So that type of culture clash always interested me, and that’s what I brought into the story of Mallory. The rest of the plot comes from my interest in the genre. Watching a lot of horror movies, reading a lot of mystery books. I love those horror movies where kids draw those weird pictures, but the movies never linger on them long enough. In a book, you can linger on them as long as you want, so that’s something I always wanted to do. I also liked Turn of the Screw where you have this governess watching these kids where spooky stuff happens and no one believes her. That was all interesting to me and fit well into this story I wanted to tell.

Brandon: Let’s talk about those pictures! My wife hates reading horror stories, and she’s told me about how she’ll read this book that’s scary and she doesn’t even want to turn the page because it was just too scary. That’s never happened to me – I don’t think I’ve ever experienced horror in a book before. But then in Hidden Pictures, that first picture Teddy drew of his imaginary friend, that scared me. Like, actually gave me a fight or flight response. To your credit, like you said, in movies it would just flash and be done, but in this book, it sits there, it lingers.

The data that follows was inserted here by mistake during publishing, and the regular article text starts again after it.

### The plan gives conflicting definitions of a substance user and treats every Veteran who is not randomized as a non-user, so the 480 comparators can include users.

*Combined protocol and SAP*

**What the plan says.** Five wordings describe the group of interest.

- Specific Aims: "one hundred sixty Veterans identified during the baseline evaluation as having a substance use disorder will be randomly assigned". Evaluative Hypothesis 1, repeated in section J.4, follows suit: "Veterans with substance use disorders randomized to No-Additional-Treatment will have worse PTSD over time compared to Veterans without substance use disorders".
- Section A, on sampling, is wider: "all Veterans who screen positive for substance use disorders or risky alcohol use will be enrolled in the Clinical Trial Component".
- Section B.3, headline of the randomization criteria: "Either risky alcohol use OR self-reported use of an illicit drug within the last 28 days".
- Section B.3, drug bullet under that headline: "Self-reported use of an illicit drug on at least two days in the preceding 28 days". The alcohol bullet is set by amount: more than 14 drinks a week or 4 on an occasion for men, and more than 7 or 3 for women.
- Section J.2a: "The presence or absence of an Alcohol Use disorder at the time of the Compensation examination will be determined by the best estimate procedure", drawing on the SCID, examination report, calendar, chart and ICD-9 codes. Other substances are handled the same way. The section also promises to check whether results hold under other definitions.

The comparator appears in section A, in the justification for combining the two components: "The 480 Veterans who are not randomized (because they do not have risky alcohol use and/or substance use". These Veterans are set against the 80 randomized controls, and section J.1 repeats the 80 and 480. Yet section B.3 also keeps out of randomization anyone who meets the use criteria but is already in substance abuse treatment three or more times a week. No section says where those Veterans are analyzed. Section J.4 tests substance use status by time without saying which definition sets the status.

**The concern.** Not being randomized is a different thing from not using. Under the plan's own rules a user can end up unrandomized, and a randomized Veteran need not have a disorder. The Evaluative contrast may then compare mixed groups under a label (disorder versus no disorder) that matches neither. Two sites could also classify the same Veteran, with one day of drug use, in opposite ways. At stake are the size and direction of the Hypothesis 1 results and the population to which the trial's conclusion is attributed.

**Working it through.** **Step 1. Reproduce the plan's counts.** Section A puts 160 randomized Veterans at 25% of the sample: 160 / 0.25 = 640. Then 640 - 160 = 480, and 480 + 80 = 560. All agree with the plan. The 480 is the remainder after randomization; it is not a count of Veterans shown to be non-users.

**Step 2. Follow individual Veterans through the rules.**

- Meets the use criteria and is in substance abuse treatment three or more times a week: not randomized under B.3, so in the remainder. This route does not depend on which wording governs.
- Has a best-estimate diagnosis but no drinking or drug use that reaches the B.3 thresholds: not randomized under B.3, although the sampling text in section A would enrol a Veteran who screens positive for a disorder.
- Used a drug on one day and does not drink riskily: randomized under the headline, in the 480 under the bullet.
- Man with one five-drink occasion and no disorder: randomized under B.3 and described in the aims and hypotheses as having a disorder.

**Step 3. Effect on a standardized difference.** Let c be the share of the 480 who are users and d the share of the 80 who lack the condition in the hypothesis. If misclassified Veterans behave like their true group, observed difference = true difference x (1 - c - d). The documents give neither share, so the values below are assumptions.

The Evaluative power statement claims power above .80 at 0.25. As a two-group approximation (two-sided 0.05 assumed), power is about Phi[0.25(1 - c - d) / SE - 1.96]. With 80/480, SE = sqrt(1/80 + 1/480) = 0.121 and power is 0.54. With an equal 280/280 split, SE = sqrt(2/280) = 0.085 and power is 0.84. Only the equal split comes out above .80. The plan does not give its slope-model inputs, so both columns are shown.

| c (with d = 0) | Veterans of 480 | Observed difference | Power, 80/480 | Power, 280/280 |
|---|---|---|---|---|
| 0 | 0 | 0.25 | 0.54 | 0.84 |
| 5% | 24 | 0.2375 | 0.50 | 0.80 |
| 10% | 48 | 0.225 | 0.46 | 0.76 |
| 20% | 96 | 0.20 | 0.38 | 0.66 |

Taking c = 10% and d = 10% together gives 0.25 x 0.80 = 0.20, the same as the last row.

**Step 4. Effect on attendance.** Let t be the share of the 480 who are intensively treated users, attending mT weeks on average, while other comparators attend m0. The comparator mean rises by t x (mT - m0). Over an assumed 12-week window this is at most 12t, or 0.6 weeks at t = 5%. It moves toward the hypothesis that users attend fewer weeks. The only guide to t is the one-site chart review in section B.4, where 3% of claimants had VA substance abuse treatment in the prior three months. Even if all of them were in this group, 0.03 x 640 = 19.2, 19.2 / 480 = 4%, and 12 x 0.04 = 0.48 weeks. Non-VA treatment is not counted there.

Jason: In movies, horror tends to come from jump scares, but you can’t really do that in a book. Or how could you do that in a book? I learned a long time ago from someone who used to make comic books that you’re always supposed to hide a plot twist on the start of the next page, so the reader wouldn’t see it coming until they got to that moment. When we had that first set of illustrations, I wanted to make sure that picture of Anya was hidden until you turned to it. If I remember, we actually had to take a picture out of the set to make sure that picture of Anya appeared after a page turn. That’s maybe the closest you’ll ever get to a jump scare in a book. Now, I don’t know if people are dropping the book when they see it, but the point was to make it sneak up on you.